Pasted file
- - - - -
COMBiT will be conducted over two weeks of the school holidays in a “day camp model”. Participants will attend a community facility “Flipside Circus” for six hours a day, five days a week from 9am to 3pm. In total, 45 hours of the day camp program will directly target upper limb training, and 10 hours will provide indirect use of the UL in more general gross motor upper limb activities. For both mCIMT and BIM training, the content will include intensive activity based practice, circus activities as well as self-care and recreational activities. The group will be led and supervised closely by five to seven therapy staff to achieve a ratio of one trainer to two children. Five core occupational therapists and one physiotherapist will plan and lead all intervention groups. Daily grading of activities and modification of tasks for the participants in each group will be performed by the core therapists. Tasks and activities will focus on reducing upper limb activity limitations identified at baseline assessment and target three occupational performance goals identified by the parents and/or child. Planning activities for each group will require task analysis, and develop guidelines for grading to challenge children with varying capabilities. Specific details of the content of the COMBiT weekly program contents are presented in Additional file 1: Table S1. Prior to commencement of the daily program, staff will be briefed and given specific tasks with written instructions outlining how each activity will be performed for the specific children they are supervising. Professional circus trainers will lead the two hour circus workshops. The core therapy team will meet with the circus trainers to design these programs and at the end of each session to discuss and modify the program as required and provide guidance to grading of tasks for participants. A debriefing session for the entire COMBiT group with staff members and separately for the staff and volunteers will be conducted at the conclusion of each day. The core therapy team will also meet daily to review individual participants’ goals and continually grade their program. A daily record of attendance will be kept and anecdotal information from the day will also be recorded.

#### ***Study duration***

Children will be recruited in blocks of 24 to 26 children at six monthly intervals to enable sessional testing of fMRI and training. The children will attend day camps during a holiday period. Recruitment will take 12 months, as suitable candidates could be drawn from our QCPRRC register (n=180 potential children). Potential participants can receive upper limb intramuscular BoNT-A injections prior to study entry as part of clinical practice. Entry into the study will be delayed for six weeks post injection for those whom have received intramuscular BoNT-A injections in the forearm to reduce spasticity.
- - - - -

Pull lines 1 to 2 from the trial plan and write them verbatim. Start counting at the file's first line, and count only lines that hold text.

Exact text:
COMBiT will be conducted over two weeks of the school holidays in a “day camp model”. Participants will attend a community facility “Flipside Circus” for six hours a day, five days a week from 9am to 3pm. In total, 45 hours of the day camp program will directly target upper limb training, and 10 hours will provide indirect use of the UL in more general gross motor upper limb activities. For both mCIMT and BIM training, the content will include intensive activity based practice, circus activities as well as self-care and recreational activities. The group will be led and supervised closely by five to seven therapy staff to achieve a ratio of one trainer to two children. Five core occupational therapists and one physiotherapist will plan and lead all intervention groups. Daily grading of activities and modification of tasks for the participants in each group will be performed by the core therapists. Tasks and activities will focus on reducing upper limb activity limitations identified at baseline assessment and target three occupational performance goals identified by the parents and/or child. Planning activities for each group will require task analysis, and develop guidelines for grading to challenge children with varying capabilities. Specific details of the content of the COMBiT weekly program contents are presented in Additional file 1: Table S1. Prior to commencement of the daily program, staff will be briefed and given specific tasks with written instructions outlining how each activity will be performed for the specific children they are supervising. Professional circus trainers will lead the two hour circus workshops. The core therapy team will meet with the circus trainers to design these programs and at the end of each session to discuss and modify the program as required and provide guidance to grading of tasks for participants. A debriefing session for the entire COMBiT group with staff members and separately for the staff and volunteers will be conducted at the conclusion of each day. The core therapy team will also meet daily to review individual participants’ goals and continually grade their program. A daily record of attendance will be kept and anecdotal information from the day will also be recorded.

#### ***Study duration***